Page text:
Tip: Visualize your book. Know how you want it to look like. Execute it carefully. You can learn how to make book covers online, and there are also several free editing apps and sites available. As the author yourself, you have the advantage of knowing what the story is all about.

Step 2: Get an ISBN.

The International Standard Book Number or ISBN is what will identify our product from others, especially for sales record purposes.

Tip: Learn how to apply for an ISBN in your country. Follow the respective procedures once you are about to publish your book and not too early nor too late.

Step 3: Invest in printing services.

Having a book printer and knowing the bookbinding process come in very handy in self-publishing. But we can also choose to partner with printing services or companies to produce our books.

Tip: Setting up Amazon or Kindle accounts to publish your works is also very helpful, especially because a lot of people are turning in to digital reading nowadays.

Step 4: Put a price on your book.

Once you have had your books printed—and you have rightfully admired the beauty of your hard work—, price them.

Tip 1: Keep in mind basic business rules. Make sure you calculate both your publishing expenses and profit into the final price, while keeping it as affordable as possible so you can sustain your sales over time.

Tip 2: Every now and then, especially at the start, offer discounts and promos to attract customers.

Step 5: Launch your book.

As self-publishers, we will also be in charge of letting the world know about our books. The launch does not have to be grand. Even just an online launch will do already, as long as we know how to maximize our resources at hand, and as long as we find people who will support us and spread the word of our books.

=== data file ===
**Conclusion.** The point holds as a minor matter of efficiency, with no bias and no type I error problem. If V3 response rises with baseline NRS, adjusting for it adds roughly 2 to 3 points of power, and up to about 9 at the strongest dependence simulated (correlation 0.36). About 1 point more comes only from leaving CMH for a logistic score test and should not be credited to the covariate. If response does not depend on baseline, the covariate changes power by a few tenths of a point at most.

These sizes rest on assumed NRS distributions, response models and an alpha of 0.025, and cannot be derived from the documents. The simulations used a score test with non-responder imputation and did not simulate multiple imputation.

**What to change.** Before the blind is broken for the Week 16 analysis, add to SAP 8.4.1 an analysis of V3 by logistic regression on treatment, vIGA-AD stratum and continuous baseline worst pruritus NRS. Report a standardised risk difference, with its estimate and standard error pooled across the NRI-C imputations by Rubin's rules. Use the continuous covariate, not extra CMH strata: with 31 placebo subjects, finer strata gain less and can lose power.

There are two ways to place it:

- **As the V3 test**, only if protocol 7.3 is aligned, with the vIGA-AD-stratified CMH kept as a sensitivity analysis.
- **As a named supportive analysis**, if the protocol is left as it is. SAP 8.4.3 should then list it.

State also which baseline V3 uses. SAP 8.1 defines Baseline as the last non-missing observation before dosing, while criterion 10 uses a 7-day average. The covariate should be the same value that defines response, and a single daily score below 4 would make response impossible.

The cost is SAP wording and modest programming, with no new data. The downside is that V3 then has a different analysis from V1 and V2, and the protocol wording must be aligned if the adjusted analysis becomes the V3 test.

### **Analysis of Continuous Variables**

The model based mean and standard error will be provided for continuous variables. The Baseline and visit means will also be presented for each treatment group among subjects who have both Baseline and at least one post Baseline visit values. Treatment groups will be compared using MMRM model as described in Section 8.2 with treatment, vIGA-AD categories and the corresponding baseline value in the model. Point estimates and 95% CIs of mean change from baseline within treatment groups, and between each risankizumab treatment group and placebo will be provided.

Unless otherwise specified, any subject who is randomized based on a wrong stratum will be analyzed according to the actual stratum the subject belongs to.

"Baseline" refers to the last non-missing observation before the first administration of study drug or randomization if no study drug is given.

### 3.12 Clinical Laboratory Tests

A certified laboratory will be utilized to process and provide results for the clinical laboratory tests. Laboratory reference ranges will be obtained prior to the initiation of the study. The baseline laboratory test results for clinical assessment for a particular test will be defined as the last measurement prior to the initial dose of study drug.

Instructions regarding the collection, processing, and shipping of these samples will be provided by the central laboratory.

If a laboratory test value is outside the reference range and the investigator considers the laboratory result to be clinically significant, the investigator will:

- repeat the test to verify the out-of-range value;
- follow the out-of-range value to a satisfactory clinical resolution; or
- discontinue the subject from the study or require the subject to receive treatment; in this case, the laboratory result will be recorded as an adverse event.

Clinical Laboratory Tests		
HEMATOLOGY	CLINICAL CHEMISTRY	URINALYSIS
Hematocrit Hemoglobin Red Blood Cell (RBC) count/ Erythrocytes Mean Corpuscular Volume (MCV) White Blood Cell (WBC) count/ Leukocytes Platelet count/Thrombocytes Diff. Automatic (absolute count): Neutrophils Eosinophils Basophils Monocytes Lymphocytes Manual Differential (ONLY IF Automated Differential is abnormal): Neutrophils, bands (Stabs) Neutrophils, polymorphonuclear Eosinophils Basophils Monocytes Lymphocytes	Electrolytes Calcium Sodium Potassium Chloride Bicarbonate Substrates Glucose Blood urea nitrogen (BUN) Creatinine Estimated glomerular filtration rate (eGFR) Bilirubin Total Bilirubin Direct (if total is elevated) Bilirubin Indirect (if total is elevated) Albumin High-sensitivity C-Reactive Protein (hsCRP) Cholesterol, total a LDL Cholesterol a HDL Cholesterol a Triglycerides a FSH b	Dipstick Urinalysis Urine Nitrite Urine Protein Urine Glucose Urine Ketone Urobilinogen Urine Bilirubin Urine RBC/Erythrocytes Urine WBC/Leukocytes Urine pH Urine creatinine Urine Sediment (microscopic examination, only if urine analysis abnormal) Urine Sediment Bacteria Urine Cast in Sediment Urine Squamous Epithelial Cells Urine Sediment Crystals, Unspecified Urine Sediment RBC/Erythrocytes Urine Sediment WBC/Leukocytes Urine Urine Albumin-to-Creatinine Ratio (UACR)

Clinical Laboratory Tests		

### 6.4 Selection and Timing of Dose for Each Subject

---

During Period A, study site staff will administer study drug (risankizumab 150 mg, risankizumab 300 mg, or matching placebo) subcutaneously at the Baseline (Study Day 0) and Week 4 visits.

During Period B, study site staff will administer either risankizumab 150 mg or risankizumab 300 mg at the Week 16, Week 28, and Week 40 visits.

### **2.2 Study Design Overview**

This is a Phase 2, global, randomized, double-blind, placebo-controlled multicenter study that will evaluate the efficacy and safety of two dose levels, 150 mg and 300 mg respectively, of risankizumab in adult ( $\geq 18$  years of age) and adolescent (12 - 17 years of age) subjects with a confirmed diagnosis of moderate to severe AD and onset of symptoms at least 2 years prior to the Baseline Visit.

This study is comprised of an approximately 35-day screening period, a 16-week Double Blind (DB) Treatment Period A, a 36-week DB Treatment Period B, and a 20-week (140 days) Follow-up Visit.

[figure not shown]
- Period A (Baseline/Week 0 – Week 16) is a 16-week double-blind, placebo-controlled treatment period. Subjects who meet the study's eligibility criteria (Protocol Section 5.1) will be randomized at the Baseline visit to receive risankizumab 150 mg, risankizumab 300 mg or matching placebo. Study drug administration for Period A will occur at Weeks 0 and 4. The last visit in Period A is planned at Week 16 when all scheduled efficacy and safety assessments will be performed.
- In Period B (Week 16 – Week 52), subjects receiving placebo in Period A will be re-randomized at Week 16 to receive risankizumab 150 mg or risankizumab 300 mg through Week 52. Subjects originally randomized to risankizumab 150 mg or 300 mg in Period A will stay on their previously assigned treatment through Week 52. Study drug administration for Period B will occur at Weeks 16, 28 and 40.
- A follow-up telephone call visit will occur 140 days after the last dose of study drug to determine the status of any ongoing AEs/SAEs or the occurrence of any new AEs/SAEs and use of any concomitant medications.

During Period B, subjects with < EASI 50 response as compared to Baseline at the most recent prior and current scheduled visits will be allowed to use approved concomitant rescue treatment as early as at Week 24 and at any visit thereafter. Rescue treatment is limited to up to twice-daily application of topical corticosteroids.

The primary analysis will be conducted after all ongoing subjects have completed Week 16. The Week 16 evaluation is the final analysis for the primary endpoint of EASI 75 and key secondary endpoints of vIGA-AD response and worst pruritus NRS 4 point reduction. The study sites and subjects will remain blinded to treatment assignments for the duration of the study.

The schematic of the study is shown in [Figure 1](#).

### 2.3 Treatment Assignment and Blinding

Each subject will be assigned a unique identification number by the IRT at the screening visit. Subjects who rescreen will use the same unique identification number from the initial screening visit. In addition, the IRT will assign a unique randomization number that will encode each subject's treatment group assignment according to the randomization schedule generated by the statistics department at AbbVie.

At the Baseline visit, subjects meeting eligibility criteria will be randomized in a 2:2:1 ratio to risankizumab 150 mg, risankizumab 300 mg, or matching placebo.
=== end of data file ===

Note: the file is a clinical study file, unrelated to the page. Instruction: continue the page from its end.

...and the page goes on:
Tip: Don’t forget that this is not just about attracting customers; this is also a celebration of your success as a published writer so far.

PART THREE: Post-Publishing

In one word, this is defined by marketing.

Publishing does not stop once we have our books printed and distributed to stores and sites. Publishing does not even stop once we have them sold to readers.

Publishing is an ongoing—dare I say, lifelong—process of continuing to spread our stories. Just look at the example of our classical literature: until now, decades and centuries after their stories’ inception, publishing goes on for them.

Just remember: it is not just about the money. First and foremost, publishing is all about sharing stories with each other, for whatever purpose, be it to inform, to express, to entertain, to inspire, or to be empathetic.

As writers, we have a duty to fulfill: a duty not just to get a second-book deal, but also to reach people and make an impact through our written art.